SJAA Ephemeris November 2004 | SJAA Home | Contents | Previous | Next

The Shallow Sky

The Planetary Show in November is Mostly in the Morning Sky

Akkana Peck

This 22-second exposure of Saturn's equator was taken on September 12, 2004. The white area in the upper right is actually the rings of Saturn but deliberately overexposed. Photo Coutesy NASA/JPL-Caltech.


Jupiter and Venus share the dawn, rising nearly four hours before sunrise. They have a close pass (roughly half a degree apart) on November 4th. Check out the sight in a low-power eyepiece: brilliant Venus, magnitude -4 and showing a small gibbous disk, and bigger but fainter Jupiter, with all its bands and moons. This should be a very nice conjunction for the early riser with any level of observing equipment, from the naked eye to a large telescope. For the telescopic observer, Io's shadow begins a pass at about 5:30 am that morning.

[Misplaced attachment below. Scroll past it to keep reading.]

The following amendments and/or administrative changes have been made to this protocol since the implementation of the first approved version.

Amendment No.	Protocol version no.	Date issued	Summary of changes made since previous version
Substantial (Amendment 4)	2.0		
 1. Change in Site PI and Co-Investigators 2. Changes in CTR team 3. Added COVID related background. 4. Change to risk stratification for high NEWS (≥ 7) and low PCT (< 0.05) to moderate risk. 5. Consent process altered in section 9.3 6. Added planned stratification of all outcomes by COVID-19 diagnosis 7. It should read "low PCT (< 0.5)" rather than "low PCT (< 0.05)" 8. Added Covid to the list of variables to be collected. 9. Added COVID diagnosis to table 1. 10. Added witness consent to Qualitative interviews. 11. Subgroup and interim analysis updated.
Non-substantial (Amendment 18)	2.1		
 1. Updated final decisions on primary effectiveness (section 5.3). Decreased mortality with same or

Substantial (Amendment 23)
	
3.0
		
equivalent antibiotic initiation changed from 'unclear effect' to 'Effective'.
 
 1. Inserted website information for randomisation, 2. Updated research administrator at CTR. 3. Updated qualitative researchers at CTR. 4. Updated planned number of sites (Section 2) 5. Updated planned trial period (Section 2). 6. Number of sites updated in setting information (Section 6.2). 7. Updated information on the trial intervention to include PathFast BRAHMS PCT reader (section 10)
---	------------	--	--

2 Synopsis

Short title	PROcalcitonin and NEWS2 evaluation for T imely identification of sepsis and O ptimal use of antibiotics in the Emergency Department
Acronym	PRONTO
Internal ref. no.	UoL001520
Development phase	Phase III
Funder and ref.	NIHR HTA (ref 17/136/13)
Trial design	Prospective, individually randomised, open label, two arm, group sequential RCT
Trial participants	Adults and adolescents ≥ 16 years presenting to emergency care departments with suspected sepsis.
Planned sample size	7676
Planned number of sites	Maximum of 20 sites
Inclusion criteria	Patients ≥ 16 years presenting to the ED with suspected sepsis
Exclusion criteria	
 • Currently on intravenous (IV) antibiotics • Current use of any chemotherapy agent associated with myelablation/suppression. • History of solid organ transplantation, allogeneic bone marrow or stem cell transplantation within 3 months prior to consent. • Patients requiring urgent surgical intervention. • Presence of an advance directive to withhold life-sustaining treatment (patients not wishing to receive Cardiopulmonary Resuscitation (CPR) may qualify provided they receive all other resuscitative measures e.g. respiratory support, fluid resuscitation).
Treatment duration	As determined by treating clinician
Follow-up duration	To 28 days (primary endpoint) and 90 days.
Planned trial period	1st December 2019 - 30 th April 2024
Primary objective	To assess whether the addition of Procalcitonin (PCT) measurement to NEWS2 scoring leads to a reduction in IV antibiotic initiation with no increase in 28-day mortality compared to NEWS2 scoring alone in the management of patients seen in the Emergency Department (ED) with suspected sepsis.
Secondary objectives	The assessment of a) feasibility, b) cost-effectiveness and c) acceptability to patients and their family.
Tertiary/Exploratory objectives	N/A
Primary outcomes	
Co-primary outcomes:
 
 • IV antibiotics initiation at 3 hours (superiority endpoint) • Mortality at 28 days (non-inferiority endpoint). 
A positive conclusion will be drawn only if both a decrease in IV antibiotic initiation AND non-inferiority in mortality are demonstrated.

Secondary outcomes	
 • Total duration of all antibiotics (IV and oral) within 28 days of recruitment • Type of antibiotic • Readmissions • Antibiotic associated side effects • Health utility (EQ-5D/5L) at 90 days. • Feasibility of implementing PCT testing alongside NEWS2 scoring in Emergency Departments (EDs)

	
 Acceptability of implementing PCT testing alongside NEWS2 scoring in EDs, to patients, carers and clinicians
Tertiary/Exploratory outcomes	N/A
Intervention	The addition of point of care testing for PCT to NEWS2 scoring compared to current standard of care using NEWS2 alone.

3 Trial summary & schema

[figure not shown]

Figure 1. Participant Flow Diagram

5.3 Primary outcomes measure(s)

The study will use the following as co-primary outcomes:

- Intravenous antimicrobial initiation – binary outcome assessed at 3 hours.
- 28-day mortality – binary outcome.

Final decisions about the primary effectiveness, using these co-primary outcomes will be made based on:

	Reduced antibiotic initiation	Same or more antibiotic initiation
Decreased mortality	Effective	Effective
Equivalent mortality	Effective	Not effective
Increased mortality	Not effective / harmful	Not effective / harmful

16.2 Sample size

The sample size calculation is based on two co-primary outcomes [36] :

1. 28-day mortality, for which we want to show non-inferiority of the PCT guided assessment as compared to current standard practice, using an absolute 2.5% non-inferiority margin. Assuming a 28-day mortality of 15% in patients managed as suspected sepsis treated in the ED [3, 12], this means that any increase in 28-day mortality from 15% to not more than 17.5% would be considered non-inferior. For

Meanwhile, Mars creeps up out of morning twilight, gaining height as the month progresses. It's fairly small, so it will be a struggle to see much detail when it's so low in the sky.

The evening belongs to the outer planets. Uranus and Neptune are low in the western sky at sunset, setting before midnight; but meanwhile, by around 10 p.m., Saturn has risen.

Pluto, alas, is too close to the sun to be seen this month, but observers who want a glimpse of something small can check out Mercury, very low in the evening twilight during the latter half of the month.


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